When someone "comes out," it is a sign of both trust and honesty. How a friend or family member responds can make a significant difference. YSS shares resources and considerations for loved ones of youth who may - or have - come out.
It has been said that a person doesn’t come out as gay, lesbian, bisexual, asexual, transgender, etc. They come out as themselves. Closets are created by social and structural expectations about who are are supposed to be, and the consequences of defying that.
Miami University’s The Coming Out Project website provides a variety of resources for parents and loved ones of youth who may – or have – come out. Specifically, the article, “Coming Out as Gay or Lesbian: Common Questions from Parents,” provides thoughtful guidance on listening to youth and offering understanding – for both the child and the parent.
Erin Kennedy, LISW, CADC and supervisor and trainer in Multi-Dimensional Family Therapy at YSS, also shared the following considerations when someone “comes out” to you.
- Coming out isn’t an impulsive action or thought. The decision has been weighed and measured. The consequences and benefits of denying self and accepting self have run through the mind of the adolescent (or adult) for years before a conversation is initiated. With that comes confusion, doubt, denial and fear, followed by understanding, peace, acceptance, joy and freedom that comes from being true to self.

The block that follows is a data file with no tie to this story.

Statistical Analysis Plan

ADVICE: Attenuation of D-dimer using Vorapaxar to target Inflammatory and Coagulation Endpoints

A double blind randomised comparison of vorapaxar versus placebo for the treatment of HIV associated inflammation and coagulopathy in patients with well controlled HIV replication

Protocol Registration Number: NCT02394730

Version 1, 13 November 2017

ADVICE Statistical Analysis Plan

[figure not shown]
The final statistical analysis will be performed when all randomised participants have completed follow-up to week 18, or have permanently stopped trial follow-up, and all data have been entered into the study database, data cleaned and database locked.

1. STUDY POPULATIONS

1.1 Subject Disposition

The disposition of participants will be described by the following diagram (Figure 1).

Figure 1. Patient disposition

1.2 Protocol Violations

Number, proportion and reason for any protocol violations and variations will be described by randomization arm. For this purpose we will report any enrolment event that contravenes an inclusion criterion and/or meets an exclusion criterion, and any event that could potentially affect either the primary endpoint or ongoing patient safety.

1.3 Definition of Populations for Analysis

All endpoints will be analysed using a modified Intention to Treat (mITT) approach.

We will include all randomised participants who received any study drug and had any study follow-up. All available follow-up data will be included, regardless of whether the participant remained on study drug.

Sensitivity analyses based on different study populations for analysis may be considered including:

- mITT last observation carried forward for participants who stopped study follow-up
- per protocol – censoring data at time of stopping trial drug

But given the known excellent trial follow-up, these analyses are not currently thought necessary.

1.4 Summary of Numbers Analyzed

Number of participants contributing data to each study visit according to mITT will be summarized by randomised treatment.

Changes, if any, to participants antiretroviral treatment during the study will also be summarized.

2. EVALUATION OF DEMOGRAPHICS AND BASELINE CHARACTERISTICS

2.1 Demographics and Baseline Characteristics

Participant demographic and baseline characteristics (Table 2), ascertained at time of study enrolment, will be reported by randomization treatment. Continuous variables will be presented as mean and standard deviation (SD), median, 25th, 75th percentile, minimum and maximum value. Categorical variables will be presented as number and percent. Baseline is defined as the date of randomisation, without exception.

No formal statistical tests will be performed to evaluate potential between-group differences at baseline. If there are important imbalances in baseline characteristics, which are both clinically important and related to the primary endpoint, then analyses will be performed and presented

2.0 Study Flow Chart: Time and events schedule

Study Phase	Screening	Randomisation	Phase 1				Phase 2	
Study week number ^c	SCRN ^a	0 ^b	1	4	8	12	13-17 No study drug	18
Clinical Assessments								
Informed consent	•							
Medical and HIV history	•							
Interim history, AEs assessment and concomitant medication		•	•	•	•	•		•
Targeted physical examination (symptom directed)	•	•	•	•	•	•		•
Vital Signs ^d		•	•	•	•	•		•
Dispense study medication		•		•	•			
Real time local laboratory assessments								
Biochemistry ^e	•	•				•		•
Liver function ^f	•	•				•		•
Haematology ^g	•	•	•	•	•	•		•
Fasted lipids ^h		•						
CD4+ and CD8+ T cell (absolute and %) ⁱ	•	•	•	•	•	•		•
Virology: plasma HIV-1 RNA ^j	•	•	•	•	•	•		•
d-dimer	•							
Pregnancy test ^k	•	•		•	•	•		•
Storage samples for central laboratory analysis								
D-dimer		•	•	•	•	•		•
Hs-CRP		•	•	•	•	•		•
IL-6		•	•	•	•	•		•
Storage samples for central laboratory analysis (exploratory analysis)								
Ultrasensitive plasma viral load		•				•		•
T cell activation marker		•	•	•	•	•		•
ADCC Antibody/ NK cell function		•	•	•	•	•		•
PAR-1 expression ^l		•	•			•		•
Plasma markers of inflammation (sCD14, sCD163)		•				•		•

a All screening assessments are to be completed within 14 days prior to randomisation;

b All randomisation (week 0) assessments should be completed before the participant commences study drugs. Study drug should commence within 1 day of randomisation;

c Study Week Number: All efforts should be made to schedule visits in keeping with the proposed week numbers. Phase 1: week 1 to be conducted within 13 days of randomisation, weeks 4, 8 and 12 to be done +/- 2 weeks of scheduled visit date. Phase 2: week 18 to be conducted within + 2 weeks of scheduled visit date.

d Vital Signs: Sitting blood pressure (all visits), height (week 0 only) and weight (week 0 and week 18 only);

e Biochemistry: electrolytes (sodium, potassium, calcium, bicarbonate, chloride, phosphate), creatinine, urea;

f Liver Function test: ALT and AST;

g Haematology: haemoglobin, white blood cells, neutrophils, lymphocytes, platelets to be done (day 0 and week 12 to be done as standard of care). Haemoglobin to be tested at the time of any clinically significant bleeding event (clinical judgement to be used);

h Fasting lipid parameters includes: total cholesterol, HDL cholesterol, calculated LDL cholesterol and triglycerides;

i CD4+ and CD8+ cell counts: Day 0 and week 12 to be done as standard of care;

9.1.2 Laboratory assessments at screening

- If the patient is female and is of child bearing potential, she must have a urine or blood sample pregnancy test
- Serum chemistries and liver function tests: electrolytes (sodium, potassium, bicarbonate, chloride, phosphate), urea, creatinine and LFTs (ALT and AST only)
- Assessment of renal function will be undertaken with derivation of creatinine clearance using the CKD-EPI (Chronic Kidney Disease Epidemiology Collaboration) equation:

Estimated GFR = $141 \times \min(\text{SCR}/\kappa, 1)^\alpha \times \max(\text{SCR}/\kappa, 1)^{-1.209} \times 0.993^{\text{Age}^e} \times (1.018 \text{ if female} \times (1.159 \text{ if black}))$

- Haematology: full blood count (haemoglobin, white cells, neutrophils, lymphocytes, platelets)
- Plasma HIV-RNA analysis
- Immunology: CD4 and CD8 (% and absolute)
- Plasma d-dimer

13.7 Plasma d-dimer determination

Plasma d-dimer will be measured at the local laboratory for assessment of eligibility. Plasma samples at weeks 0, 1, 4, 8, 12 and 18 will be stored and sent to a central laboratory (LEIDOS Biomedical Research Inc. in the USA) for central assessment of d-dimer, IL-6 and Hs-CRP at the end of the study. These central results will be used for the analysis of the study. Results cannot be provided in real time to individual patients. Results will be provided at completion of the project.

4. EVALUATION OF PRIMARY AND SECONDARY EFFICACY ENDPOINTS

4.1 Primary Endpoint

- When someone “comes out,” it is a sign of both trust and honesty that is found in healthy relationships with friends, family and other loved ones. When someone shares a part of themselves there is a risk. You don’t know how he/she/zie will understand and give meaning to the vulnerability shared. Be aware of your non-verbals and impulsive comments; while the intent isn’t to hurt, these visuals may damage and dim what has been communicated to you.
- Educate yourself. There is an abundance of information available in a click. Look for reputable sources of information, including the Human Rights Campaign (HRC) and Parents, Families and Friends of Lesbians and Gays (PFLAG).
Being gay or lesbian or bisexual or transgender or gender queer is only part of a person. Being Methodist or Catholic, Latina or Latino, African American or Native Pacific Islander is only part of a self-concept. Different pieces of who we are, where we have been and what we have done, together make the story of who we are. Looking at one gear or one cog, one page or one chapter, one leaf or one flower, doesn’t allow you to fully understand the machine, the book or the forest.